How could a socially constructed fact be false? Even in the case of the speed limit, it seems to difficult to say that the constructed fact could be false: if the speed limit is declared to be 30mph by the relevant authority then that, surely, is what it is. Others might report falsely on the speed limit — for instance they could tell you that the speed limit is 25mph — but since they don’t have the requisite authority to construct social facts this does not mean they falsely construct the speed limit.

McGowan seems to acknowledge the insuperable difficulty here. But she has a solution. Although one cannot falsely construct a social fact, one can defectively or improperly construct a social fact. Just like the builder can construct a bad or improper house, so too can a social institution defectively impose a status on a certain state of affairs. Indeed, this very notion of defectiveness is integral to speech act theory, which makes it an auspicious place to further our analysis of the false (or, rather, “defective”) construction claim.

3. Verdictive and Exercitive Speech Acts
It has long been known that speech plays an important role in the construction of social facts. By saying things like “I promise to sell you my car” or “I now pronounce you man and wife”, we don’t merely report facts, we actually perform actions. In both examples our declarations make it the case that certain propositions are true. Speech act theory tries to clarify exactly how this happens.

One of the key elements of speech act theory is that in order to successfully perform a speech act certain conditions of success must be satisfied. If they are not, the act will be defective in one or more respects. To explain, let’s consider two types of speech act: (i) the verdictive; and (ii) the exercitive.

A verdictive speech act is an authoritative judgment about some antecedent matter of fact or value. A classic example would be the call of a referee, linesman or umpire in a sporting contest. In football, for example, by raising their flag, the linesman can pass judgment on whether a player was offside or not. In doing so, they make a judgment about a purely factual state of affairs (was the player beyond the last defender before the ball was passed to them). But because they are a recognised authority within the game, their declaration doesn’t simply report the facts, it actually makes it the case that the player was or was not offside for the purposes of that game.

An exercitive speech act is the enactment of permissibility conditions in a certain social sphere. A classic example of this is rule-setting within clubs or sports. For example, suppose I am the president of a golf club and, being recognised to have the power to do so, I declare that the use of mobile phones will henceforth be banned from the members’ bar. Given my recognised authority, my declaration thereby makes it the case that the use of mobile phones is impermissible within the members’ bar.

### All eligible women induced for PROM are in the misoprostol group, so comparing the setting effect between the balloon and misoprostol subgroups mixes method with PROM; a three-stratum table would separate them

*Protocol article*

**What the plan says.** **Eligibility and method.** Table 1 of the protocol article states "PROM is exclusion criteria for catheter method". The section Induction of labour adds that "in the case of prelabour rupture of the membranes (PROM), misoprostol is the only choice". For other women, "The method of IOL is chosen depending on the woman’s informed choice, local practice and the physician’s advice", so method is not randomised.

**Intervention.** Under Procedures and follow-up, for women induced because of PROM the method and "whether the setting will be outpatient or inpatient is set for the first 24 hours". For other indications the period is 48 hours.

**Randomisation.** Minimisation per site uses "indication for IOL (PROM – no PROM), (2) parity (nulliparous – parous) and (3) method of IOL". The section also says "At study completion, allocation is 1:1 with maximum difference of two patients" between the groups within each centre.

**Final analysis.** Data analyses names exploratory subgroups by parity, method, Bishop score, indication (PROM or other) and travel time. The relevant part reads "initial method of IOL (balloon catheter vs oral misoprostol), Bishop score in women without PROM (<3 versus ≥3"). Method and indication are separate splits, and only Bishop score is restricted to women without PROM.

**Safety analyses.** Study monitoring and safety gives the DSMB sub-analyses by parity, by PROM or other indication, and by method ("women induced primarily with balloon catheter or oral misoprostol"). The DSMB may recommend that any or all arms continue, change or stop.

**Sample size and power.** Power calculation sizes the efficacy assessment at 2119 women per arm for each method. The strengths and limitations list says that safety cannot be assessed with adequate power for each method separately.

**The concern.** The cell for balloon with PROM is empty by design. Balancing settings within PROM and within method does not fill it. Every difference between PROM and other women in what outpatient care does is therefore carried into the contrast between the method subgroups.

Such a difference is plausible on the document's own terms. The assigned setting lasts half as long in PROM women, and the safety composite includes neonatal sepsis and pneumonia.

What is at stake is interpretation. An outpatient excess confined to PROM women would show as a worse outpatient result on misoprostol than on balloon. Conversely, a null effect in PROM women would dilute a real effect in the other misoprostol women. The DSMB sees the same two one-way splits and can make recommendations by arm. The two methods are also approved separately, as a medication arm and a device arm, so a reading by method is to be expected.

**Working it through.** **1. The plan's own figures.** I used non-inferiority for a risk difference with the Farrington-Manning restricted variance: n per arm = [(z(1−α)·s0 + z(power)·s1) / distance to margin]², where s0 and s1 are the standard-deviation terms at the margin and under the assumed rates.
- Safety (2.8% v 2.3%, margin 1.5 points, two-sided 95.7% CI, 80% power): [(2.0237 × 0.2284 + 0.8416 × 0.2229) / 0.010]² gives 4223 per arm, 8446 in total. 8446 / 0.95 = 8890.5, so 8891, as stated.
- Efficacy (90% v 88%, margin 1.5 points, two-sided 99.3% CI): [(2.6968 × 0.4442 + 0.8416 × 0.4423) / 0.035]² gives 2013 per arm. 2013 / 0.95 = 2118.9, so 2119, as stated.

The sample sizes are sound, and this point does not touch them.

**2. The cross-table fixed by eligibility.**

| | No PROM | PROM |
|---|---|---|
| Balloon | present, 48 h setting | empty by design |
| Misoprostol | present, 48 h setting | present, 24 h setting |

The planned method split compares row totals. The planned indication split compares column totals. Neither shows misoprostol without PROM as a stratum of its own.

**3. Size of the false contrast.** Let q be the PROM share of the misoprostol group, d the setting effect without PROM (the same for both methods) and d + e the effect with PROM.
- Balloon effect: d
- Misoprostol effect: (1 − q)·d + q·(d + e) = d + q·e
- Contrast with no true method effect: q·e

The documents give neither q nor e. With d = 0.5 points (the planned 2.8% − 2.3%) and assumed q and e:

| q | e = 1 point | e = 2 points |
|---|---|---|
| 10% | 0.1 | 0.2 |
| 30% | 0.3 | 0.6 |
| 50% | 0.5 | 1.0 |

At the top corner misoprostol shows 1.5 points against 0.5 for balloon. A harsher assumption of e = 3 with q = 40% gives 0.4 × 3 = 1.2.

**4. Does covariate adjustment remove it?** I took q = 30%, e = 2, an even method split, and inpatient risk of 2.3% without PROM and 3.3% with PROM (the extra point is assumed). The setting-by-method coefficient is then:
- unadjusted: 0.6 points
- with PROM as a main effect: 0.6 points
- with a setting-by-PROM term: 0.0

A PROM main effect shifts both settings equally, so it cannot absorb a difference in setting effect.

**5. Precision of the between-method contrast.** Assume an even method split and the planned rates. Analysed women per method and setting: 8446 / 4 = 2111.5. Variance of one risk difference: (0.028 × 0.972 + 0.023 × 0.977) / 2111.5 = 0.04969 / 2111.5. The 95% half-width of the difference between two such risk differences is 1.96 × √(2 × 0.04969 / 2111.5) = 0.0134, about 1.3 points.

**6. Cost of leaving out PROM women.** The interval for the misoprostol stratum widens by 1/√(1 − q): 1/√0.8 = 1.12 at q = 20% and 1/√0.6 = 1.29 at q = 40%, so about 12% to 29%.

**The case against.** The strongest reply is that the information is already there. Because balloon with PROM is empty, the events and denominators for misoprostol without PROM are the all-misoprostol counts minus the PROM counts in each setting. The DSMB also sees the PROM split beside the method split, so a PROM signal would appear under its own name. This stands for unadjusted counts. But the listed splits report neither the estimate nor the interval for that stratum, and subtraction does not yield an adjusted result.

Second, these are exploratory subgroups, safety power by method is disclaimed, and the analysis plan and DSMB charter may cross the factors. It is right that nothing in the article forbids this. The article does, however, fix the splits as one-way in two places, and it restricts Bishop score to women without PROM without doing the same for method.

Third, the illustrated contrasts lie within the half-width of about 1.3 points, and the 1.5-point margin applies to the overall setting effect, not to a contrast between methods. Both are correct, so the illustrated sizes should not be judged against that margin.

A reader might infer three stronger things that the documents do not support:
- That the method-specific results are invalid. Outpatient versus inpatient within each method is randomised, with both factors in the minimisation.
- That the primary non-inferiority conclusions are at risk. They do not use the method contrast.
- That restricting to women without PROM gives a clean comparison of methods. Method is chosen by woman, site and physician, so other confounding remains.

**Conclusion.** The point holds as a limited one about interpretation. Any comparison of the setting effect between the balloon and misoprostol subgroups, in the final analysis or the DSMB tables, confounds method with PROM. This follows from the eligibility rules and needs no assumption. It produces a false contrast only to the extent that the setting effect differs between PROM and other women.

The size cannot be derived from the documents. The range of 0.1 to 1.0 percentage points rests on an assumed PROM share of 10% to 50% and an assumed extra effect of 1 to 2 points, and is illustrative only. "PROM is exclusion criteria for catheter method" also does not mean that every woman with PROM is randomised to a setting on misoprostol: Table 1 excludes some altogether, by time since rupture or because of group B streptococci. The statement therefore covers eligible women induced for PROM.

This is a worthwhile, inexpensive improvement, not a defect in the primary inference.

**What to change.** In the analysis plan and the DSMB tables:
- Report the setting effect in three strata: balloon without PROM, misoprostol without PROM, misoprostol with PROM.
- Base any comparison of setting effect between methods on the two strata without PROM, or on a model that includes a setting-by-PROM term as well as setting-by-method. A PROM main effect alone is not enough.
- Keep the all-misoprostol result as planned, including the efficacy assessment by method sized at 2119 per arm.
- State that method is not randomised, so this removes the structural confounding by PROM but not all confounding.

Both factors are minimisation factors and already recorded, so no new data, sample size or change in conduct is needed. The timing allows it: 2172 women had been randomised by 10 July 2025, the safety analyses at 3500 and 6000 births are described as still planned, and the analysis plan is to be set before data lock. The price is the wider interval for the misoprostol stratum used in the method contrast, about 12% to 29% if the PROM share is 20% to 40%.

In both cases, the successful performance of the speech act is dependent on a number of conditions. These include (non-exhaustively): recognition by the audience that the person performing them has the requisite authority, successful communication of the content of the speech act to the relevant audience and, in the case of the verdictive, accurate reporting on the antecedent facts or values. In this sense, the verdictive allows for the defective construction of social facts. As in, for example, the linesman who declares a player offside when they really weren’t. This declaration still constructs a fact for the purposes of the game, but the fact fails to track the antecedent truth.

What we have here are the ingredients for a plausible reconstruction of MacKinnon’s false construction argument. All we need to do is show that pornography is a kind of verdictive speech act that fails to track the antecedent truth. We’ll see whether this is possible the next post.

Saturday, June 8, 2013

Must we pursue good causes to have meaningful lives? (Part Two)

(Part One)

James lived a life of idle self-indulgence. He gambled, fornicated, drank his fill and ate the finest foods. The quintessential libertine. John, on the other hand, lived a life of charity and self-sacrifice. He worked to improve the lives of others, to relieve suffering, to combat poverty and illness. No doubt James had a good time, but surely John had the more meaningful life?